More experiential methods can be quite effective for understanding and application levels. But literally hundreds of research studies show that more direct methods are more effective for creating foundational building blocks of knowledge. The studies show that it is less effective and frustrating to push people directly into practice activities without first building underlying knowledge to do those activities. And, people too often end up with missing knowledge and misunderstandings without building accurate and needed building blocks first. Missing knowledge and misunderstandings make it much more difficult to keep learning, too.

These are just some of the helpful underlying principles for direct instruction (adapted from Archer & Hughes, 2011).

  • Focus content on critical knowledge and skills.
  • Sequence skills logically (prerequisite content first, less complex to more complex, often used to less used).
  • Chunk longer content into shorter chunks, especially for those with less prior knowledge.
  • Activate relevant prior knowledge to assist with understanding and meaning making.
  • Help participants organize and integrate new information with prior knowledge.
  • Monitor understanding and fix as needed.

Oh, and direct instruction isn’t rote memorization. Rote memorization is remembering only to remember. Remember having to memorize poems in English Literature? That’s rote memorization. Bleh. Direct instruction calls for some remembering, so we have the building blocks needed for application available and ready to use. We memorized multiplication tables, for example, not only to do multiplication problems in math class. We memorized them because doing quick multiplication is a part of being able to do higher levels of math. Multiplication tables help us do everyday math such as doubling the ingredients in a recipe, calculating expenses, or doing car maintenance.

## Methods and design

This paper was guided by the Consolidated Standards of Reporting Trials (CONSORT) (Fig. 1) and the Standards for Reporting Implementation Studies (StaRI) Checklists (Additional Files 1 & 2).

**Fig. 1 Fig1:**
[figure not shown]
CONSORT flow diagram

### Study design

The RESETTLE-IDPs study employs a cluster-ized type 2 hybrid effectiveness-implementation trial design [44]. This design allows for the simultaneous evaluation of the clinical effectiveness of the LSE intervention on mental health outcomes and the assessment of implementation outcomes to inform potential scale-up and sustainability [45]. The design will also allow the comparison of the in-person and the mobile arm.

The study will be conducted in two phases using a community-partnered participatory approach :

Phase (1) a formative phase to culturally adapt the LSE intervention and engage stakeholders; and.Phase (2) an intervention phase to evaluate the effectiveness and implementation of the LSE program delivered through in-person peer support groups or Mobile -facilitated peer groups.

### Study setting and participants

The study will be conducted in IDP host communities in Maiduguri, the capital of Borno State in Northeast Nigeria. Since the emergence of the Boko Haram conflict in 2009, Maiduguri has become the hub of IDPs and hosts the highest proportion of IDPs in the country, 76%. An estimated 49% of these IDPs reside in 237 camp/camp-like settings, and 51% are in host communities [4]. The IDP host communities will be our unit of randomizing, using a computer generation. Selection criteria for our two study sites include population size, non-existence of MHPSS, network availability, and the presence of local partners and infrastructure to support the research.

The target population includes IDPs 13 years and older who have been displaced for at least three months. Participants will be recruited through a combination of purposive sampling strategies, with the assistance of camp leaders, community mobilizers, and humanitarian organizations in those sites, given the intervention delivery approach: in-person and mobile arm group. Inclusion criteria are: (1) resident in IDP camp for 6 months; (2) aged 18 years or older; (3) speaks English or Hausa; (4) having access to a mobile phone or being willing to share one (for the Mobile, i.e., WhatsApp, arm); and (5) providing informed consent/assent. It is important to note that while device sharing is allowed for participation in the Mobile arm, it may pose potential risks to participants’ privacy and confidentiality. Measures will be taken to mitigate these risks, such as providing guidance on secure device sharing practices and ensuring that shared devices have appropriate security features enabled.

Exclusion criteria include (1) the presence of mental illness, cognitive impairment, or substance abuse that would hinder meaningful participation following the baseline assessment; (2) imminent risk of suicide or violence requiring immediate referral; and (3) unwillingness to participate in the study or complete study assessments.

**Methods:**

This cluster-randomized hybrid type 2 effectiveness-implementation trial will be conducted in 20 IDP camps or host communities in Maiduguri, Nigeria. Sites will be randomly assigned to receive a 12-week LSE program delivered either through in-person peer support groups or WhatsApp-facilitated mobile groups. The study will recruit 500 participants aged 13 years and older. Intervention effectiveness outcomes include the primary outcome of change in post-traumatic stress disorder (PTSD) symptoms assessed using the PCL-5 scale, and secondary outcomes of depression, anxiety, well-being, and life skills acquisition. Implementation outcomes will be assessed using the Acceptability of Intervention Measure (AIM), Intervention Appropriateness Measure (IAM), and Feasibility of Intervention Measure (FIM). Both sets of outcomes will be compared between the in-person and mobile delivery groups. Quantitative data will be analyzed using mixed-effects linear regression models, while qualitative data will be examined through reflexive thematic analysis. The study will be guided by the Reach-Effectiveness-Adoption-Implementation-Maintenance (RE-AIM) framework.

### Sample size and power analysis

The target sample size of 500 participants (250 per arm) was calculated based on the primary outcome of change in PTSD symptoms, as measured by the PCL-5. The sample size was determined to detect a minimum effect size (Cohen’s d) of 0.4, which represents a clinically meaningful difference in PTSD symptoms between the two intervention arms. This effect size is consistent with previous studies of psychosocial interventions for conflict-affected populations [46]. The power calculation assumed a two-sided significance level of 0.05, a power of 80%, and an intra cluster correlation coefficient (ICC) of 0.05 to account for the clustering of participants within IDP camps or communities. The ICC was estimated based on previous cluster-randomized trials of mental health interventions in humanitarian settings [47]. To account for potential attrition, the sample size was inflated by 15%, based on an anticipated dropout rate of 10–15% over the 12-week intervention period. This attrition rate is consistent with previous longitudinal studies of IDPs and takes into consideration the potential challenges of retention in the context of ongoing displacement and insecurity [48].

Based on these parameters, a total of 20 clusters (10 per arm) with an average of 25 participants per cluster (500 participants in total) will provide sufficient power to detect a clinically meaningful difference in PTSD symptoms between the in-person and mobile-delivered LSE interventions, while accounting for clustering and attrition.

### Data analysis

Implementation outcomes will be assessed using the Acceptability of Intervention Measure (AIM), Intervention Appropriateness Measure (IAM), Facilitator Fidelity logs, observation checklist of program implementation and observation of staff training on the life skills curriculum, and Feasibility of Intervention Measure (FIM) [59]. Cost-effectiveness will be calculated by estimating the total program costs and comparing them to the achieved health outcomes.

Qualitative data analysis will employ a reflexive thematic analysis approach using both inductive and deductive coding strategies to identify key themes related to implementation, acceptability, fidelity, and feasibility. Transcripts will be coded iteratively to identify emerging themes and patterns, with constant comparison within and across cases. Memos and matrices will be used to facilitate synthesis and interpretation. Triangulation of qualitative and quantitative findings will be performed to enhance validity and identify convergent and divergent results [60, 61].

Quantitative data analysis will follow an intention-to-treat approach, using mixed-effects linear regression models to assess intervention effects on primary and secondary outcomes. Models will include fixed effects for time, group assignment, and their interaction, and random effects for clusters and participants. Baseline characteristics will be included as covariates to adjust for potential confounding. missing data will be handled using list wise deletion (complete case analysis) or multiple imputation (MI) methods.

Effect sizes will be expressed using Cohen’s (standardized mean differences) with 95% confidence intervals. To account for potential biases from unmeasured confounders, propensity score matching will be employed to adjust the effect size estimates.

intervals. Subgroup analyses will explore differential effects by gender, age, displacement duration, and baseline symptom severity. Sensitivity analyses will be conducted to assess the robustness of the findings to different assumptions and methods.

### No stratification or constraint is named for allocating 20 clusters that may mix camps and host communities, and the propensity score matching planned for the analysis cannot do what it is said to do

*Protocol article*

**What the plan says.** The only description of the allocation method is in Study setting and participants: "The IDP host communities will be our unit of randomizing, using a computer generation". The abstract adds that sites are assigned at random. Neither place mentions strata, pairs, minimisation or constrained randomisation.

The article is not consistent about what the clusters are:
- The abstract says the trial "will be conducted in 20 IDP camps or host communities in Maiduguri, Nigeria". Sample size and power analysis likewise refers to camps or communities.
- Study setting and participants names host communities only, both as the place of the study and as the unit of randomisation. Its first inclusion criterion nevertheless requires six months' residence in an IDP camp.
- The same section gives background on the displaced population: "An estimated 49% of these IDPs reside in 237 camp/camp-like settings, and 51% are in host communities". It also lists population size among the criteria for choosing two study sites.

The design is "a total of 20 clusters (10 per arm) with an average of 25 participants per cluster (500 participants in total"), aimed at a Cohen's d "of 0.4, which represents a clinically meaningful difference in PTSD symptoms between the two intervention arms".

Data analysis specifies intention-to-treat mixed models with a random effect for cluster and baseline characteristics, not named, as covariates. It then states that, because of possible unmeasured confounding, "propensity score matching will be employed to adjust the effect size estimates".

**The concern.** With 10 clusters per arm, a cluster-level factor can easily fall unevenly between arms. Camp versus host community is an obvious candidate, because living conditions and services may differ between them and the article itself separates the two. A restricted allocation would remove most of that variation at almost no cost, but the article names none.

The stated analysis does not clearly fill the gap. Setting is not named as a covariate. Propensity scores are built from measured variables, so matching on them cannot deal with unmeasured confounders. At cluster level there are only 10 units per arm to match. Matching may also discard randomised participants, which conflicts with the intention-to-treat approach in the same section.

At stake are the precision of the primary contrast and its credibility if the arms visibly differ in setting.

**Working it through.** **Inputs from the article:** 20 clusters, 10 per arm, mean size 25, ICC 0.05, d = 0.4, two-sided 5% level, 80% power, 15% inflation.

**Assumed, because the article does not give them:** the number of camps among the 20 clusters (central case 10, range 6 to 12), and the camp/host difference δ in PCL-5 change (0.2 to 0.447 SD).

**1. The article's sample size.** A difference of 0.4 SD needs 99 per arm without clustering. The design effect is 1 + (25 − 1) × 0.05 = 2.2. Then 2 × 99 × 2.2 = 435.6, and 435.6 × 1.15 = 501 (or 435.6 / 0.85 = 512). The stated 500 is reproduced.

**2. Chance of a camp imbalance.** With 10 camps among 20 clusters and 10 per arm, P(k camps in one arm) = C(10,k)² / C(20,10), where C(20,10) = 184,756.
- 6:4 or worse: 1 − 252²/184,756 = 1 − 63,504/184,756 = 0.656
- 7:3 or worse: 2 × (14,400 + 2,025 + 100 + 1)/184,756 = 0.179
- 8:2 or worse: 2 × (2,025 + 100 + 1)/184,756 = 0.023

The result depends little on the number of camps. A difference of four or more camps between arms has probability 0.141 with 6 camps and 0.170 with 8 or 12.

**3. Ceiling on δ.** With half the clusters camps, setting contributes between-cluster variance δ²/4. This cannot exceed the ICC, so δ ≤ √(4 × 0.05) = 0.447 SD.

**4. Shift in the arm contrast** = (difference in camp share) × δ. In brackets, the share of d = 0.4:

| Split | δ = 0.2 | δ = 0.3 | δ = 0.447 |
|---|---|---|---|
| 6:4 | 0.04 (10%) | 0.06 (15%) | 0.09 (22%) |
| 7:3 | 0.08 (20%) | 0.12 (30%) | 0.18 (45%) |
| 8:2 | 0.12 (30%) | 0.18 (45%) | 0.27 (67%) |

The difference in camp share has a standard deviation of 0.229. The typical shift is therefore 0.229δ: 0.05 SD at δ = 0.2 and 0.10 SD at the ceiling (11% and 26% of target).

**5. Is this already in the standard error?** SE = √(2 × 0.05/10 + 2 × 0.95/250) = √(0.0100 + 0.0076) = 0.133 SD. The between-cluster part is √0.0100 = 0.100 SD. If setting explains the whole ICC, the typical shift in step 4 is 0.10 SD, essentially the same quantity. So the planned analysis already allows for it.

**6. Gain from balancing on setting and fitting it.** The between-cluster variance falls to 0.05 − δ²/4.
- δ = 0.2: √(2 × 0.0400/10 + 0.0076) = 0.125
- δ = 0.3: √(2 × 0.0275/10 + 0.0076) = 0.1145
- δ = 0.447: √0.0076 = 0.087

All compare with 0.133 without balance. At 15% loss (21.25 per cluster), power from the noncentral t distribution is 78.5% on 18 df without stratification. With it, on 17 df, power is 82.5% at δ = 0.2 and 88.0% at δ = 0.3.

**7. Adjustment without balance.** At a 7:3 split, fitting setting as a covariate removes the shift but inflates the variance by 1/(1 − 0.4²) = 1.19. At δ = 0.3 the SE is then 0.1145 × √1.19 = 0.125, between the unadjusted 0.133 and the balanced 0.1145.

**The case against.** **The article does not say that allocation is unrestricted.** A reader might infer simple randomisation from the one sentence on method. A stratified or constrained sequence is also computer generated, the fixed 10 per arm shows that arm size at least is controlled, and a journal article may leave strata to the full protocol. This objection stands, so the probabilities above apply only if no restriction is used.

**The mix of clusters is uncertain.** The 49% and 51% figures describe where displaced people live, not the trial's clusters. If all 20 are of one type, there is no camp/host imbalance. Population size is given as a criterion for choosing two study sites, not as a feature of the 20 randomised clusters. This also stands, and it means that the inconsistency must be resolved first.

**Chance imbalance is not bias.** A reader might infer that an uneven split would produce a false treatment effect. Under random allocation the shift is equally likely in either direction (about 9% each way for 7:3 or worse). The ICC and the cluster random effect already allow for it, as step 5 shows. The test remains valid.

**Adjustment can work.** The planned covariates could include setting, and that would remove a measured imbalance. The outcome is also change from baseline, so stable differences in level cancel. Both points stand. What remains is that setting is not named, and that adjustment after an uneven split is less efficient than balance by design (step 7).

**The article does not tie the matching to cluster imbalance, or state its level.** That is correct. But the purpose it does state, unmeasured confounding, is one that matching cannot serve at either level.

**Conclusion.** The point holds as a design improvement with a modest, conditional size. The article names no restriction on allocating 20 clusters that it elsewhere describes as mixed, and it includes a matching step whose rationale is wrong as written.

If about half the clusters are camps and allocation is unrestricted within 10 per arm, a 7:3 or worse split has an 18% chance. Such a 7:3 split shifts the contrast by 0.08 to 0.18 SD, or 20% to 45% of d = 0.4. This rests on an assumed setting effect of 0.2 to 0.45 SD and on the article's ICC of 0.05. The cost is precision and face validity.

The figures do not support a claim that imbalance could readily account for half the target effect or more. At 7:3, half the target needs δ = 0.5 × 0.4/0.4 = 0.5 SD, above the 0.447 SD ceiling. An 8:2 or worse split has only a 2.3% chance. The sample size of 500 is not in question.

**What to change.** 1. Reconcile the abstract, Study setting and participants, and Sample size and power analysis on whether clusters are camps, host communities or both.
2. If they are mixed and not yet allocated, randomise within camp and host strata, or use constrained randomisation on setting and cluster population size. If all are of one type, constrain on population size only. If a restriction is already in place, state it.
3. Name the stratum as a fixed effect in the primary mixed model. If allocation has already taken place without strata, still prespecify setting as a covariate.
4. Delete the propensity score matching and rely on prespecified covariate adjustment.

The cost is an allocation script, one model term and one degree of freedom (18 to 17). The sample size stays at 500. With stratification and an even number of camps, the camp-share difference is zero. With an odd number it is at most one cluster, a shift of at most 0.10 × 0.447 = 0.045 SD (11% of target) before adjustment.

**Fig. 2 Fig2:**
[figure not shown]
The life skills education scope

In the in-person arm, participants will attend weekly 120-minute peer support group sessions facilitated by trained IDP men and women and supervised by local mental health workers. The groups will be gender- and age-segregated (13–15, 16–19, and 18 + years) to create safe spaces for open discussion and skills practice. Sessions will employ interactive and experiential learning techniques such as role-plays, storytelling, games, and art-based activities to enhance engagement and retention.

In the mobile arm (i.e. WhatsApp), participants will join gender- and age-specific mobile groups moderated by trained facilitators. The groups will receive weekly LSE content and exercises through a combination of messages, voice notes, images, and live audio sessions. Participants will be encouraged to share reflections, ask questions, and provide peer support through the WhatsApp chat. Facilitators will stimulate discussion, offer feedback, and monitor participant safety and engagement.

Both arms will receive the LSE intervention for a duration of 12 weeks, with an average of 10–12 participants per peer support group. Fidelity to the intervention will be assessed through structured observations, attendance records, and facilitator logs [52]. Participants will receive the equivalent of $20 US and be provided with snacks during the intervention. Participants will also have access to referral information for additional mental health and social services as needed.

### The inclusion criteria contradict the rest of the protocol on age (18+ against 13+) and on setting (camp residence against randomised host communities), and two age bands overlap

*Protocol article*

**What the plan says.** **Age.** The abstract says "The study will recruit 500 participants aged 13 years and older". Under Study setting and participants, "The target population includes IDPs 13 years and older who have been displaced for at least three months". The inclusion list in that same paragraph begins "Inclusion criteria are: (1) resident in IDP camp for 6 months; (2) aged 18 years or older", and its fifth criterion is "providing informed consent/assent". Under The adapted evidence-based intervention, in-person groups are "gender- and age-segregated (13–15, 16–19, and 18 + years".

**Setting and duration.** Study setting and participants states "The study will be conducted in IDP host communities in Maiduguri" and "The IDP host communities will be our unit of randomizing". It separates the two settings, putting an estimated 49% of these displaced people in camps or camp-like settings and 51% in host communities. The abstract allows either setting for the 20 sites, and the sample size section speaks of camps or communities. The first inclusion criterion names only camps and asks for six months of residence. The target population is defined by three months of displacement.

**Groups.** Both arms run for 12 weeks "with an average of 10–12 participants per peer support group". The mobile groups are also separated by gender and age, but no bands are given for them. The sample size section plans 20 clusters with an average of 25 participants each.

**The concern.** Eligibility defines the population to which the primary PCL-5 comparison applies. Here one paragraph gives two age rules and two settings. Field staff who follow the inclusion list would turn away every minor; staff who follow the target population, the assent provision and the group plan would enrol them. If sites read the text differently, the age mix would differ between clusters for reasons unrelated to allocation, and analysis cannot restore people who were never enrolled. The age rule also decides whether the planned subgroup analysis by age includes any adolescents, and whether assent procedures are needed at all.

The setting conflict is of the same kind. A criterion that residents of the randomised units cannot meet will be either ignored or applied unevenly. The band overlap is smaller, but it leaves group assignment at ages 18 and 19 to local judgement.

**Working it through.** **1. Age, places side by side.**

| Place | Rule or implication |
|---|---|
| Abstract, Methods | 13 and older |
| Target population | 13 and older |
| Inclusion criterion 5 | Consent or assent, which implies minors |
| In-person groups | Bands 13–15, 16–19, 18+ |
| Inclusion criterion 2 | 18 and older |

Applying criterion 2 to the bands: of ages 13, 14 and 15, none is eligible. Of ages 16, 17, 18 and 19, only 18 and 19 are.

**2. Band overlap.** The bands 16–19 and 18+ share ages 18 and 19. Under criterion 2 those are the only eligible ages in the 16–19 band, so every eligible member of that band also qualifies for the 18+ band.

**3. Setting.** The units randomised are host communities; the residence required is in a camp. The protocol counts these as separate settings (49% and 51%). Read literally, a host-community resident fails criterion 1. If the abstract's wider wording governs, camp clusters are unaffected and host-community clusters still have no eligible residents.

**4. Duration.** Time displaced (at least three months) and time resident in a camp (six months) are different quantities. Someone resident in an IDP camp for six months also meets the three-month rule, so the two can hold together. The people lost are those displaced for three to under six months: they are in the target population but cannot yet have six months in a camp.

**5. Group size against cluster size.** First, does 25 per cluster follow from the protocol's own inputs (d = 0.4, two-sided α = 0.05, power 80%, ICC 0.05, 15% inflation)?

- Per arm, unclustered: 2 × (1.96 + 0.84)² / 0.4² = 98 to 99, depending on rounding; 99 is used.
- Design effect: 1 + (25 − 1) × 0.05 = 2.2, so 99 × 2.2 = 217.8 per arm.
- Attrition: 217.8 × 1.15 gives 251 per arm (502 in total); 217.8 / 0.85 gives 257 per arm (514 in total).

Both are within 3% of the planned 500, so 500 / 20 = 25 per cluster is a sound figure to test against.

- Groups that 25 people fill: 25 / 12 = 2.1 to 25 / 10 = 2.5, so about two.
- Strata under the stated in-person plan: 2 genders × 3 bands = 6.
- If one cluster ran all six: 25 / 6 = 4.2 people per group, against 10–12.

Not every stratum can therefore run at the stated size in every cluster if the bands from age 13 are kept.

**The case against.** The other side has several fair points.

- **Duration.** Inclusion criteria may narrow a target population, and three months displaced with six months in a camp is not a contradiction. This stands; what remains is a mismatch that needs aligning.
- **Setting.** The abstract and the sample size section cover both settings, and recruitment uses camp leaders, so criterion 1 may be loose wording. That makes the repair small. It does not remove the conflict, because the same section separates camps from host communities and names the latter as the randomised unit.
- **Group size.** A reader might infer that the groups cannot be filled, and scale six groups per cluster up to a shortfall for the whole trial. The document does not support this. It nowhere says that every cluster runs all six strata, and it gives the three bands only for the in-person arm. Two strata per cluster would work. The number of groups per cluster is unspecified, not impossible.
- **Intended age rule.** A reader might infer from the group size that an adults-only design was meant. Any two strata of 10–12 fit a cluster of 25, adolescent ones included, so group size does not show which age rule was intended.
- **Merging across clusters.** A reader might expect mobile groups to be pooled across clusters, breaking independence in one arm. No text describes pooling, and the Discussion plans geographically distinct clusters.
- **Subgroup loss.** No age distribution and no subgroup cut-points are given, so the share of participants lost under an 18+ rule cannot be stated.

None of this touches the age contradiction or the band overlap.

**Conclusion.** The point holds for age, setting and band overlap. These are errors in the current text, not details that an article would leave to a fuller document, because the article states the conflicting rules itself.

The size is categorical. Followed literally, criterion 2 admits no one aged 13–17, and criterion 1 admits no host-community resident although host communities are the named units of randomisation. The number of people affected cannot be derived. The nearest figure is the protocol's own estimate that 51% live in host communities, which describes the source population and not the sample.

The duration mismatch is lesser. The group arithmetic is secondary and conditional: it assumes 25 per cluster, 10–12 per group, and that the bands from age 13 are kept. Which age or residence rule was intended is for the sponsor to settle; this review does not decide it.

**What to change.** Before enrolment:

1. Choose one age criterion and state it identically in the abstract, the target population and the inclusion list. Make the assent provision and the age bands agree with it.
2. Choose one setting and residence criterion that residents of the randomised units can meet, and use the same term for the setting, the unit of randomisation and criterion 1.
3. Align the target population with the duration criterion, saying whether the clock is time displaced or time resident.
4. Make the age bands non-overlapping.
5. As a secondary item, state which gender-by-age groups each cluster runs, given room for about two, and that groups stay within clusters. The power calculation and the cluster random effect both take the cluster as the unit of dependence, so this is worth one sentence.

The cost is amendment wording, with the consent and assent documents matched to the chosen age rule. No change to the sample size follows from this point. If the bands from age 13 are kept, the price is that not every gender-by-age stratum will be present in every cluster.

The negative comments about direct instruction are undeserved. It seems more than obvious to me that whichever approaches help people gain and maintain needed skills are the most person-centered. Learning isn’t primarily about fun (see: but about gaining needed knowledge.

Experiential and inquiry methods can add unnecessary and difficult mental effort (cognitive load) for people with less prior knowledge. When cognitive load is too high, it’s hard or even impossible learn.

If you’re training people new to the topic, you will get your best outcomes with direct instruction. It’s not a false choice however. More experiential and inquiry methods can be added later to train people for application once the foundational building blocks are built.

My recommendations for lesson 1 of learning how to identify and handle substance spills? Use 2 to build foundational knowledge. Then use 3 to practice because of safety reasons.


  • Archer, A. L. & Hughes, C.A. (2011). Explicit Instruction: Effective and Efficient Teaching. New Yok, NY: The Guildford Press.
  • Clarke, T., Ayres, P., & Sweller, J. (2005). The Impact of Sequencing and Prior Knowledge on Learning Mathematics Through Spreadsheet Applications. ETR&D, 53(3), –24 ISSN 1042–1629.
  • Freire, Paulo (2006). The banking model of education, in Provenzo, Eugene F. Critical Issues in Education: An Anthology Of Readings. Thousand Oaks, CA: Sage Publication, pp. 105–117.
  • Hailikari, T., Katajavuori, N. &, and Lindblom-Ylanne, S. (2008.) The relevance of prior knowledge in learning and instructional design. American Journal of Pharmaceutical Education, 72 (5) Article 113.
  • Kirschner, P. A., Sweller, J., & Clark, R. E. (2006). Why minimal guidance during instruction does not work: An analysis of the failure of constructivist, discovery, problem-based, experiential, and inquiry-based learning. Educational Psychologist, 41(2), 75-86.
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  • Rosenshine, B. (2012). Principles of instruction: Research-based strategies that all teachers should know, American Educator, 36(1),12-19.
  • Stockard, J., Woord, T. W., Coughlin, C., & Khoury, C. R. (2018). The effectiveness of direct instruction curricula: A meta-analysis of a half century of research. Review of Educational Research.
  • Shank, P. (2019). Manage Memory for Deeper Learning. Released on Amazon near June 1, 2018.